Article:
4.5 star(s), 96 minutes, Theatrical
If you’ve yet to experience a movie by Justin Benson and Aaron Moorhead, Synchronic is the perfect gateway drug. If not for the COVID-19 pandemic, this likely would have been the breakout smash that finally introduced the world to Benson and Moorhead’s immeasurable film-making talents.
The film focuses on two New Orleans paramedics who must contend with a growing body count from a new designer drug. The kicker isn’t the drug, but what it can do, which is basically transport people of a certain age and medical condition to different moments in history, but only those moments that occurred wherever the user is when they take the pill.
Synchronic is a brilliant twist on time travel, an epic mindfuck of surreal imagery, and a beautiful meditation on mortality and friendship.
Anthony Mackie and Jamie Dornan have never been better, but the real star here is Benson’s audacious script. A lot of movies promise to show you something you’ve never seen before. Synchronic actually delivers.
Bonus points for anyone so inspired that they go seek out Benson and Moorhead’s first three films (Resolution, Spring and The Endless) before watching their latest. The duo has talked openly about how each of their films is connected through a shared universe, and I suspect that Synchronic is no different. I cannot wait for a repeat viewing.
3.5 star(s), 81 minutes, Streaming
Chop Chop might just be one of the oddest, most ambitious debut feature films to come along in quite a while. For 75 minutes, writer-director Rony Patel crafts a gloriously gory take on the worst night a young couple could ever have. Seriously, I had no idea what to expect, but I definitely wasn’t prepared for Chop Chop to deftly stitch together a grab-bag of influences from teleporting mutant killers to torture porn and still keep me transfixed. Patel doesn’t stick the landing, sadly, but it’s difficult to fault him for taking a risk and trying one last twist in the final six minutes. Chop Chop deserves to be seen, and Patel is definitely a director to follow. I can’t wait to see what he does next.
3 star(s), 99 minutes, Streaming
Tomas (Alec Secareanu) is a former soldier living on the streets of London and wracked with guilt over his role in an unidentified war where he was tasked with guarding a check point. When he’s offered refuge by a nun, Sister Claire (Imelda Staunton), and a job as a caretaker at a dilapidated estate, Tomas sees an opportunity for redemption by helping Magda (Carla Juri), whose mother lays dying on the third floor of the massive house. Amulet, the first film from Romola Garai, takes its time getting to the spooky stuff, but it’s worth the wait. My main fault with Amulet is Garai’s decision to leave certain critical moments open to viewer interpretation, specifically where it concerns a strange totem that Tomas digs up during the war.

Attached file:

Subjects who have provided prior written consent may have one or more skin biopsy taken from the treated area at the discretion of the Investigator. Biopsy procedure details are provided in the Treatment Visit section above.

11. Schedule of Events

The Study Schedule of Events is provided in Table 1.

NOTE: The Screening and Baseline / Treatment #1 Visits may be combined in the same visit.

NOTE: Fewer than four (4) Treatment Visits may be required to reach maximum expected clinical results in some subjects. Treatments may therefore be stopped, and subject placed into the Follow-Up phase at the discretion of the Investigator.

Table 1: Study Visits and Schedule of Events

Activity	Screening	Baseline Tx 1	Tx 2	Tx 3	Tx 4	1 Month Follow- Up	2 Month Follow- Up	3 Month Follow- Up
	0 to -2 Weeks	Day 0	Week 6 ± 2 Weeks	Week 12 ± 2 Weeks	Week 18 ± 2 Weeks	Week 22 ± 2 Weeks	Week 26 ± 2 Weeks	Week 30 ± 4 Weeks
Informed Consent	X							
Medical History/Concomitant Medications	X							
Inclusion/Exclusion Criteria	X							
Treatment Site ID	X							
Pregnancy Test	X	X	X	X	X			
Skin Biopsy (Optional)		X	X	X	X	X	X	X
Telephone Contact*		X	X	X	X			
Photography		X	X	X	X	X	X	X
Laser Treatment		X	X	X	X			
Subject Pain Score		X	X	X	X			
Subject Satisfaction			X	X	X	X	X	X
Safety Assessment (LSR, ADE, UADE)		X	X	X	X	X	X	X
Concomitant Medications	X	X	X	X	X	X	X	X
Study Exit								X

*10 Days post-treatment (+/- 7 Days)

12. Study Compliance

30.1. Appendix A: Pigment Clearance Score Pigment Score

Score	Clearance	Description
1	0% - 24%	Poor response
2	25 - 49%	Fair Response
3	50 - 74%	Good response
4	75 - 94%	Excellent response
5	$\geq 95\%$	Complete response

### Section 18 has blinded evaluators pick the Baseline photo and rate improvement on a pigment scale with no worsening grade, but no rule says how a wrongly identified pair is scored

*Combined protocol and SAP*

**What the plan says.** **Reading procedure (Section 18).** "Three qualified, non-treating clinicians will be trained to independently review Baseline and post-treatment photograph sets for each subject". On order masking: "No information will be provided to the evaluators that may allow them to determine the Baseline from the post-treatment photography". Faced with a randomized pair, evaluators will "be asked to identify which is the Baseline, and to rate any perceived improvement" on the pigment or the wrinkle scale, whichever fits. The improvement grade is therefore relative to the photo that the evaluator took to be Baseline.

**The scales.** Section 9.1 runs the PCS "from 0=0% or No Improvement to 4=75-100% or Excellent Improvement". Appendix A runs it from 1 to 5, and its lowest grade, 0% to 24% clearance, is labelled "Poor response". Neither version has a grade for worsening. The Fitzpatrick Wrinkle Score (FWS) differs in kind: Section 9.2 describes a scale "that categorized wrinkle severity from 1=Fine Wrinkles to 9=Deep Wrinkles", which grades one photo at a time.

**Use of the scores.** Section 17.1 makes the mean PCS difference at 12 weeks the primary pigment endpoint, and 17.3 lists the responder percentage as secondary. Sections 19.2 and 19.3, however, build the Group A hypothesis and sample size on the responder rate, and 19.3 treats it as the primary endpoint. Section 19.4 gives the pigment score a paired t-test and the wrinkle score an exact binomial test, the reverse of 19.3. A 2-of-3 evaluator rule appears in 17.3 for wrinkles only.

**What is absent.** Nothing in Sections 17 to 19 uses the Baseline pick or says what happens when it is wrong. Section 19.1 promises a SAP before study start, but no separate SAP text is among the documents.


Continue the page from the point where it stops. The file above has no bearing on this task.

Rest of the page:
Redwood Massacre: Annihilation
0 star(s), 104 minutes, Streaming
You would be hard pressed to find a bigger fan of scream queen Danielle Harris, but even I walked away from Redwood Massacre: Annihilation feeling pissed. This is, quite honestly, one of the worst movies I’ve ever seen, and I suffered through the entirety of Daniel Myrick’s Skyman. There’s just no point whatsoever. Watching Redwood Massacre: Annihilation is like watching clueless counselors wander around Camp Crystal Lake for nearly two hours while they bitch about the experience and you barely get to see Jason Voorhees. It’s an offensive, interminable film that should be ashamed to call itself part of the slasher genre.
I Am Toxic
2 star(s), 76 minutes, Streaming
Hailing from Argentina, I Am Toxic, which is known overseas by the preferable title, Soy Tóxico, is set in the distant future of 2101 after the Earth has been ravaged by war and a virus that turns the infected into vicious, desiccated monsters. I love a good dystopian action-horror mashup, but sadly there’s not much originality to be found here. While it’s clear that the creative forces behind I Am Toxic gave it their all, the end result falls far short of better apocalyptic thrillers that you’ve already seen.
House of Shadows
1 star(s), 75 minutes, Streaming/DVD
House of Shadows starts strong with a young woman, Sarah (Elena Delia), being notified that she is the sole heir to a substantial inheritance, which includes a secluded retreat where her mother lived. But the film quickly, and inexplicably, undercuts what could have been a satisfying gothic thriller. House of Shadows just plods along with characters you don’t feel attached to, a host of mysteries that go too long without being resolved and no real sense of urgency or dread, which is a hallmark of the paranormal genre.
Also available as of October 20:
Tremore: Shrieker Island: The seventh (?!?) entry in the 30-years-and-counting Tremors franchise is now streaming and on DVD.
The Haunting: Jan de Bont’s 1999 take on Shirley Jackson’s classic novel, The Haunting of Hill House, is now available on Blu-Ray.
Back to the Future: The Ultimate Trilogy: Yes, it’s not horror, but the classic time-travel franchise returns in glorious 4K Ultra-HD just in time for Halloween.
John W. Allman has spent more than 25 years as a professional journalist and writer, but he’s loved movies his entire life. Good movies, awful movies, movies that are so gloriously bad you can’t help but champion them. Since 2009, he has cultivated a review column and now a website dedicated to the genre films that often get overlooked and interviews with cult cinema favorites like George A. Romero, Bruce Campbell and Dee Wallace. Contact him at Blood Violence and Babes.com, on Facebook @BloodViolenceBabes or on Twitter @BVB_reviews.